Who Really Believes In Permissionless Innovation?

Online, there’s a lot of freedom to innovate and experiment, because a lot of what is being done there is new and thus not specifically regulated already. We need more of that freedom in the physical world. Instead of the “precautionary principle”, based on worst-case scenarios, we need the opposite — regulating products as narrowly as possible based on their actual use by average users (4,890 words)

Freedom To Offend Everyone

Brandeis University decides not to honour Ayaan Hirsi Ali for fear of offending Muslims. Liberals protest. But: “Had Ms Hirsi Ali been a homophobe, or white supremacist, would free speech supporters have rushed so readily to their lecterns to defend her? Probably not, which is why the right to offend should be extended to all. Otherwise, our personal preferences will always dictate that there be exceptions” (1,150 words)

The Missing Borges

Convoluted tale about the theft of a rare Borges first edition from the National Library of Argentina, which gets confused with a facsimile copy made from the very same book, and then with another (apparently) authentic Borges first edition. One of these is subsequently returned to the library, but nobody seems sure whether it is the same one that was stolen. The Neapolitan fabulist Massimo De Caro is also involved (3,090 words)

Mug Shots: Small Town Noir Pick of the day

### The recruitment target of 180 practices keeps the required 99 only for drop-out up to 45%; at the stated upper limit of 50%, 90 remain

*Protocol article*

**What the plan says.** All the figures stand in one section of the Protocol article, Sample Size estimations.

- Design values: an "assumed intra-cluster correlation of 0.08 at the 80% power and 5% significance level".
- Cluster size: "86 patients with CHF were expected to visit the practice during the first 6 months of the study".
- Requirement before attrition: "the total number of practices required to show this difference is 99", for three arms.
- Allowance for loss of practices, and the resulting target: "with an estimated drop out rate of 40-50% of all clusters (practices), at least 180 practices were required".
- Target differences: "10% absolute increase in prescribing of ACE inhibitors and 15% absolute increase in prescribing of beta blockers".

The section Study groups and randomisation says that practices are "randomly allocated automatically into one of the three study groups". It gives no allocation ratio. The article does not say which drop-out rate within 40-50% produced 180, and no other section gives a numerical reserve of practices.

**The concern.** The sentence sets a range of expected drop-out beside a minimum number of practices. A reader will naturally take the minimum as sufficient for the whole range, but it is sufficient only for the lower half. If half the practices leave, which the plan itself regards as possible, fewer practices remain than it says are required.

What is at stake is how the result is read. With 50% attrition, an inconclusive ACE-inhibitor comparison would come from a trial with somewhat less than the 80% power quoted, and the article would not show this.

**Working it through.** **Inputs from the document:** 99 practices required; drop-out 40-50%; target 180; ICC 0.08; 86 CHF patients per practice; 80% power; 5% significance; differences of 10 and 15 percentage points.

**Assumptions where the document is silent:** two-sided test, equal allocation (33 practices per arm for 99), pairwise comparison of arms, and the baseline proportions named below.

A journey through the underside of life in a Pennsylvania town, with old mug-shots bought on eBay as a guide. “Each batch brought to light wonderful characters: a quarry worker who was arrested after losing his false teeth at a crime scene; a prohibition agent whose house was dynamited by bootleggers; an upstanding poultry fancier who turned bank robber; immigrant families; civil war veterans; and a lot of drunks” (3,000 words)

It Is Not Possible To Regulate Robots

Robots are tools driven by computers. The problems of regulating robots are a sub-set of the problems of regulating computers. Computers run whatever code they are given to run. They are intrinsically general-purpose machines. Attempts to restrict the programmes that computers can run — as Apple does with its iPhones, for example — will inconvenience obedient users without constraining disobedient ones (2,300 words)

What I Learned About Stop-And-Frisk

White father chews over the injustice of stop-and-frisk policing, a relatively common experience for African-Americans in New York, a population including the writer’s son. His suggested corrective: A wider cross-section of New Yorkers should share the experience. Police officers should be required to stop and frisk whites and other ethnic groups in strict proportion to blacks. Then we can have an informed discussion (1,860 words)

The Dead Zoo Gang Pick of the day

Big, gripping read. The global black market in Rhinoceros horn is controlled largely by Irish Traveller families from the village of Rathkeale, near Limerick. They buy and steal the horns from museums, zoos and private collections across Europe and America; ship them to China and Vietnam, where prices have soared in the past decade. “A remarkable case study in entrepreneurship, legal or otherwise” (19,000 words)

Religious Exemptions: A Guide For The Confused

When can a religious objector go to court in America to get exemption from a generally applicable law? It’s complicated, but to a first approximation: If the law requires you to violate sincerely held religious beliefs, whatever those beliefs may be, you can seek an exemption, which the court may grant unless it finds that a “compelling interest” of government — such as tax collection — is also at stake (2,470 words)